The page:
Don’t look now, but something foul is floating in the punch bowl. Not many participants seem to notice that fact because the Fed is adding more liquor. We advise avoiding the punch. A financial system that demands outright funding support in the repo market from the Fed should lead to more caution by investors, not less. At the same time, central bank policies are becoming even less effective in supporting the real economy and that thought is gaining acceptance.
The Treasury bond market seems wary of the punch. Equities have priced in an enormous improvement in growth, while the 30-year bond refuses to rise in yield to any meaningful degree. Something has to give because the disconnect sticks out like a sore thumb right now in this heavily hyped environment.
Maybe the bond market recognizes the policy failure that is starting to be talked about openly in the media. Rates have been negative outside the U.S. for years, so we don’t see the relative yield argument as holding much water in explaining the firmness in U.S. Treasuries. We think it is more likely due to a growing realization that the central bank practice of encouraging reckless borrowing is having a diminishing effect with each passing day.
As we have discussed before, additional debt no longer provides nearly the amount of stimulus it once did. It is becoming clearer that the PhD’s are “pushing on a string.”
We often talk about how China provided a large portion of the growth in this cycle, but now even it can’t propel growth higher like it once could before it became weighed down with $30 trillion of debt in the last decade. A 38% collapse in the growth-generating capacity of each increment of new debt suggests that depending on China to derive future growth may not be a wise idea. The story elsewhere is similar, but less dramatic.
Not heeding these policy failures, stocks prices have become the most decoupled from fundamentals we have ever seen. We got here because no one is worried about the future consequences of current short-term thinking or questioning popular narratives because such concerns would interfere with the speculative frenzy of the day. Few are out there warning about runaway deficit spending or ludicrous monetary policy. No one seems too worried about the fact that a select few stocks dominate market activity or that analysis of individual companies’ financial statements has been largely abandoned in this age of passive ETF investing.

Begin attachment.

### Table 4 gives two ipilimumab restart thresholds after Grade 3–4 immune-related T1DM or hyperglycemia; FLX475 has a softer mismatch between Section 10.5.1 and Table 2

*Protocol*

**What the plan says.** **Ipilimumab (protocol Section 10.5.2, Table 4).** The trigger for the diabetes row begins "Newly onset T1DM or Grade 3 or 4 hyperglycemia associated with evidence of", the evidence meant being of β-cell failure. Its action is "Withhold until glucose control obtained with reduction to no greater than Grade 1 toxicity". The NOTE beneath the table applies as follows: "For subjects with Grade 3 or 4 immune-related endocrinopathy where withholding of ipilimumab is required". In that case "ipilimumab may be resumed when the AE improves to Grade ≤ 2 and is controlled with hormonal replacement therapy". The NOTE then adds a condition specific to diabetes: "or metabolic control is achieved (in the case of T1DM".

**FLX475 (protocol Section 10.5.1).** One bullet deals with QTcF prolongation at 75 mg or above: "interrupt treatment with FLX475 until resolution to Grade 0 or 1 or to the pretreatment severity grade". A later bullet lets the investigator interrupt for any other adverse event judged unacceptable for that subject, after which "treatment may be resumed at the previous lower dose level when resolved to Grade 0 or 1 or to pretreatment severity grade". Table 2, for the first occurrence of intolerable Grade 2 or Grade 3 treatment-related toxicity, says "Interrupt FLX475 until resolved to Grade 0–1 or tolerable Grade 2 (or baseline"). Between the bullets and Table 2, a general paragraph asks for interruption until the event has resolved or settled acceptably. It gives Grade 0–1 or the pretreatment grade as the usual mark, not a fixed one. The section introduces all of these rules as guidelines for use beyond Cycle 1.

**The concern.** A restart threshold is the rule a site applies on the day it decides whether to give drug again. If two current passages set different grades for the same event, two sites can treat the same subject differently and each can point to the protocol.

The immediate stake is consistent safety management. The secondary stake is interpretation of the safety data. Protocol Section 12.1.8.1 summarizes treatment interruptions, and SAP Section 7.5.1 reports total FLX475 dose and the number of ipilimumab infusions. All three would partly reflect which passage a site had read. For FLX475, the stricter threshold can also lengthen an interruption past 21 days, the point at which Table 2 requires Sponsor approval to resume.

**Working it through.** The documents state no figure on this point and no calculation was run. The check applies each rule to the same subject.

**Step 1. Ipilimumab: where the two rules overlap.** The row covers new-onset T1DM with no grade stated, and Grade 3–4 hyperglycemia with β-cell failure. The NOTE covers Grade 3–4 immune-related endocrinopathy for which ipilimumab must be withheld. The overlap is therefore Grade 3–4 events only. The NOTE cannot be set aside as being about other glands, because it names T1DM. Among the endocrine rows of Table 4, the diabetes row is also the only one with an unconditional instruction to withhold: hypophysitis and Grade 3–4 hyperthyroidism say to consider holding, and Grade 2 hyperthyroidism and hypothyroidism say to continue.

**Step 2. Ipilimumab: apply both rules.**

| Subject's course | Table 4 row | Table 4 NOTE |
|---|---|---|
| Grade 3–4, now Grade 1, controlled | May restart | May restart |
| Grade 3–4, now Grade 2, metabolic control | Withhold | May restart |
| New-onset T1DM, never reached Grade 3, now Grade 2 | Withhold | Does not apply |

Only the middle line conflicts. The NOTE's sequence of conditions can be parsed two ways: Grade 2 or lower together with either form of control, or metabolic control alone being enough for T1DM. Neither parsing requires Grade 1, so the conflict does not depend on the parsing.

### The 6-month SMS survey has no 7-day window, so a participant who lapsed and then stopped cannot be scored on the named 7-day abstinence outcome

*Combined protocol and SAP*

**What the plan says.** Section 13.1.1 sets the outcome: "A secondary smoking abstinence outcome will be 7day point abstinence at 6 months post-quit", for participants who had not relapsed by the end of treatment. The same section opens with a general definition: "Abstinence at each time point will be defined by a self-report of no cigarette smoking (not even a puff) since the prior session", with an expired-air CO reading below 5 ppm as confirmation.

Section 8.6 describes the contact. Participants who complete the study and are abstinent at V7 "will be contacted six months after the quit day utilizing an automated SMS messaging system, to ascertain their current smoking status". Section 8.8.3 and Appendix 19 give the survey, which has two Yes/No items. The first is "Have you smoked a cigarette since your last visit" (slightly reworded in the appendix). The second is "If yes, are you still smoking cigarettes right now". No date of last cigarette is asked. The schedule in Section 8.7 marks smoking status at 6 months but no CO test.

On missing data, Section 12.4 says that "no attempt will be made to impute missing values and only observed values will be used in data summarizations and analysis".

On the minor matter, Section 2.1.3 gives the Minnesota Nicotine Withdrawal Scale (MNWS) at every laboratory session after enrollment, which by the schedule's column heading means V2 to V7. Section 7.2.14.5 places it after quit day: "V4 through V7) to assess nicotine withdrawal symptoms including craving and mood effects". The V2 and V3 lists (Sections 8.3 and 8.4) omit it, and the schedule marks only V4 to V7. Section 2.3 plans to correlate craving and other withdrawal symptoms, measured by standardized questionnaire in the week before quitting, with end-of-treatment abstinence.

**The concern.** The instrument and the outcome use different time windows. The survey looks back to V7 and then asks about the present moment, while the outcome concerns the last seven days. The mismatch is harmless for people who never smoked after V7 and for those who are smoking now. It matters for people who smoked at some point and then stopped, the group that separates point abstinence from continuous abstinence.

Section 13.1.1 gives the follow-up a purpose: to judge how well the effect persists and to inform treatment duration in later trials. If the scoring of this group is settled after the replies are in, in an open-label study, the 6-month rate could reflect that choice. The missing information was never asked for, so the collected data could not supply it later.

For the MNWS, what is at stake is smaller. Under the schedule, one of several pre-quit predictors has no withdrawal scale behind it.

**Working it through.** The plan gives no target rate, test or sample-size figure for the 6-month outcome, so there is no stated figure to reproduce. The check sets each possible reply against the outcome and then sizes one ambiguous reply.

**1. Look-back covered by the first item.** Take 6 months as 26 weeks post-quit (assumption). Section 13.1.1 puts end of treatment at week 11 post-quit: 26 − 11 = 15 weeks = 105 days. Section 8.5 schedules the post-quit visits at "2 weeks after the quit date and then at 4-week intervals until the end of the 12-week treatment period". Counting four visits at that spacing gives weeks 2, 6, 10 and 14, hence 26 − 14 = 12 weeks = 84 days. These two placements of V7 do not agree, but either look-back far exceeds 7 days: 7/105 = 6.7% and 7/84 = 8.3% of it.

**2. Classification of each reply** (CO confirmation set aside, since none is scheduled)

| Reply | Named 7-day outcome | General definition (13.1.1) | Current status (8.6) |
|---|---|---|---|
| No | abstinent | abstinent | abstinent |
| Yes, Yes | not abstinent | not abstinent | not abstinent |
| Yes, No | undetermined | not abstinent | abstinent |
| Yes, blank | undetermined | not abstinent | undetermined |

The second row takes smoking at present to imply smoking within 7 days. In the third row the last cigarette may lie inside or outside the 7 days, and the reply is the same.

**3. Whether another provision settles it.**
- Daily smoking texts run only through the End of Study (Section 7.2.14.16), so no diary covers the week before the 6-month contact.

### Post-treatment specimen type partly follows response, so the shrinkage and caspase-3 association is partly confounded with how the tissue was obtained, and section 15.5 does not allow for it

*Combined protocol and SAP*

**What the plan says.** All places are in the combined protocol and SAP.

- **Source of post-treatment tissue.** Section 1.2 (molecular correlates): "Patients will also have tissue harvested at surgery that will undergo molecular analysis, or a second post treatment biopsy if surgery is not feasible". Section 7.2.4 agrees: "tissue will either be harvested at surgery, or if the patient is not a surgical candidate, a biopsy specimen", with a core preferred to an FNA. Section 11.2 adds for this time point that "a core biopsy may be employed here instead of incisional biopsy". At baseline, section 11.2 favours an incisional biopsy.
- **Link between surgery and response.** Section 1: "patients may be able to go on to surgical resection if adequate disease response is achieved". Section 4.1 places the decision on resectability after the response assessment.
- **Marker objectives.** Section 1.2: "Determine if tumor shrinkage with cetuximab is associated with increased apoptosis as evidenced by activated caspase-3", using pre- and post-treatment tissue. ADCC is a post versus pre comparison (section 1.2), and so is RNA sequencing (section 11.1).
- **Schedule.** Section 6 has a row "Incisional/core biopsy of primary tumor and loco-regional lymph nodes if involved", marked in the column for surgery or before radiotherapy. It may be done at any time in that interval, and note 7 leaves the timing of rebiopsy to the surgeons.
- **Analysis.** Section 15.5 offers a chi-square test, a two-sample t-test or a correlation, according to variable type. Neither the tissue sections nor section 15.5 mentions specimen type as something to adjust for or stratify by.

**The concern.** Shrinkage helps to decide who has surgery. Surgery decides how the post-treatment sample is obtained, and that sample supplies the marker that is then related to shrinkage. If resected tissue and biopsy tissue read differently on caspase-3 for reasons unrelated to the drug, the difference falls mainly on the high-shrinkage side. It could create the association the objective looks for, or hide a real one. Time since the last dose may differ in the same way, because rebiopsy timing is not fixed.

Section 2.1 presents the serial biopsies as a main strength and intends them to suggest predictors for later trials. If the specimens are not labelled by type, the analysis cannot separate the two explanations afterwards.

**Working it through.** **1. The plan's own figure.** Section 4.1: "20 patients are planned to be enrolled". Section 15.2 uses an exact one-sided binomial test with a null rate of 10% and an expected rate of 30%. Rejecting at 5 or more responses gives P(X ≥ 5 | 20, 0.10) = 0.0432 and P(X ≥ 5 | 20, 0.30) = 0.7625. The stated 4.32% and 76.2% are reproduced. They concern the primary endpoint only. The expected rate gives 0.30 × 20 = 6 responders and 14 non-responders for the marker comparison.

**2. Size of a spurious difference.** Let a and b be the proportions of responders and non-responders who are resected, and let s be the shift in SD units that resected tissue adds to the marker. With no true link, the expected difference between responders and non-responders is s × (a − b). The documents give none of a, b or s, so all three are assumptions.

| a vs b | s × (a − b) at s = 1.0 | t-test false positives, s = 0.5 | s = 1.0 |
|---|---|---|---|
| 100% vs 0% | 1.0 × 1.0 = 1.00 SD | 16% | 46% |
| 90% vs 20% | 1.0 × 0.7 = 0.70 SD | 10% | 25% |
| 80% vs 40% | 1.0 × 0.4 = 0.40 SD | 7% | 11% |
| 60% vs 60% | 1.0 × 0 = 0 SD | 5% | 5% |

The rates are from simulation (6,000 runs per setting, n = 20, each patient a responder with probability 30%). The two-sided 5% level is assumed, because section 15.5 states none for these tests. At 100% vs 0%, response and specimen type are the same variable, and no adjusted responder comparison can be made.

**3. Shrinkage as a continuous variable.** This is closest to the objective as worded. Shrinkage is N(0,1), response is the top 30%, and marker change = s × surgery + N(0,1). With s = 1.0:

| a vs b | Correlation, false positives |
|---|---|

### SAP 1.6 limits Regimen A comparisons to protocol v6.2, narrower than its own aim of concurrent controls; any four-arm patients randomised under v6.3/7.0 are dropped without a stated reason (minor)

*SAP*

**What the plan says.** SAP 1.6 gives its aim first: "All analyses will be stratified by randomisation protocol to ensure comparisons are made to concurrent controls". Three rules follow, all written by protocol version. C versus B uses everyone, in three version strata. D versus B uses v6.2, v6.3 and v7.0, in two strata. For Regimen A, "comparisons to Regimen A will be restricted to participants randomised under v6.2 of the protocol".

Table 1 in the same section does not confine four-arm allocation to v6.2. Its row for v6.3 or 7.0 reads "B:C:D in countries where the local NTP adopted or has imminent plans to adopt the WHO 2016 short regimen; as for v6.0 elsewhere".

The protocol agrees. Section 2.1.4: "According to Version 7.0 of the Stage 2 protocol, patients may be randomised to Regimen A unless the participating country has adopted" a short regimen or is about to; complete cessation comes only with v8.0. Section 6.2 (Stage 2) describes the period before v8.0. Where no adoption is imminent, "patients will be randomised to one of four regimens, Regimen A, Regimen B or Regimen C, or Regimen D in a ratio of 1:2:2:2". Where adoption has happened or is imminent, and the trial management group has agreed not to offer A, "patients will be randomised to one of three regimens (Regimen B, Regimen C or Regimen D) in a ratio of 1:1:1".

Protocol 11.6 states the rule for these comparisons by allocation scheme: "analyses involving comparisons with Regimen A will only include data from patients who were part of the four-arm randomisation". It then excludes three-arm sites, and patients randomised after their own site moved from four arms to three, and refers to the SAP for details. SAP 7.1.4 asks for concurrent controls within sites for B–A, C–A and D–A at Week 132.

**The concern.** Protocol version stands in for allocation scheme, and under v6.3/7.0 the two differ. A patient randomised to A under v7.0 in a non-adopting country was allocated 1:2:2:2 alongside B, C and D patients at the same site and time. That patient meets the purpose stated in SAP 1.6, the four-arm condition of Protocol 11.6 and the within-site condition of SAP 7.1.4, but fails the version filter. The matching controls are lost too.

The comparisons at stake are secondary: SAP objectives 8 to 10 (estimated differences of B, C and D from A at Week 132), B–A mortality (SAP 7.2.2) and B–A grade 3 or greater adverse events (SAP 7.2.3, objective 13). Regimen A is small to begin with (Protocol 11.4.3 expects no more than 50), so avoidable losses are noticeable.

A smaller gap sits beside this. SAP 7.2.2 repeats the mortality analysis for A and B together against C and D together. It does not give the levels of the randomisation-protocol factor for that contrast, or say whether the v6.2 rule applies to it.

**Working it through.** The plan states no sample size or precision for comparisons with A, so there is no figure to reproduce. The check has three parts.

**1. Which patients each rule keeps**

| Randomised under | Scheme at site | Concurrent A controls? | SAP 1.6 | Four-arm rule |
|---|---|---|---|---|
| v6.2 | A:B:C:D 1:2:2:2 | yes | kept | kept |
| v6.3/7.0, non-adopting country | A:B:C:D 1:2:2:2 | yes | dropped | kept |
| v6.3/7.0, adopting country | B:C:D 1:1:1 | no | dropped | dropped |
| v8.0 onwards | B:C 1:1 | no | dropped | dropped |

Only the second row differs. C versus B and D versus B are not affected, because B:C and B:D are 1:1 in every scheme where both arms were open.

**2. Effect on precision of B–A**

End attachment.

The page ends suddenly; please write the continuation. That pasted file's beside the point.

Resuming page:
How long can piling into the same few stocks because they are currently popular work? History suggests it won’t go on forever. It may well be called passive investing, but investors are, in reality, actively betting that those companies that have performed well will continue to do so. Some, like Apple, have posted weak underlying growth or even shrinking earnings and/or revenues yet the stock market often treats them like they are performing extremely well simply because buybacks and/or index weightings push them higher.
The last decade began with Bernanke declaring that his reckless policies were temporary as the economy collapsed. 2019 was the year when the Fed finally realized it can’t tolerate letting markets free of its grip. While Wall Street, the Fed, and the powers that be may be celebrating the charade of riskless riches for now, at some point it will become clear that due to extreme overvaluation, the future return profile for stocks is quite close to zero and maybe negative over the long-term. Meanwhile deranged monetary policies seem to be reaching their limits. It’s possible that Sweden’s abandonment of the farce of negative rates recently marks an inflection point of some sort on that front.
The Fed seems hell-bent on fostering the belief that stocks are a one-way bet. It knows its policies do not work to promote growth and it has allowed the system to become incredibly leveraged as it encouraged a rapid pace of debt creation and speculation. Much like the mantra of 2006-07 that there was no need to worry because “housing prices never go down,” the current dogma is that stock prices will never fall because the Fed has our backs.
We have witnessed reckless investor behavior before. The current environment takes the prize. We continue to think that problem credits will become more common in the corporate bond market and that poor liquidity there will change sentiment across all risk assets.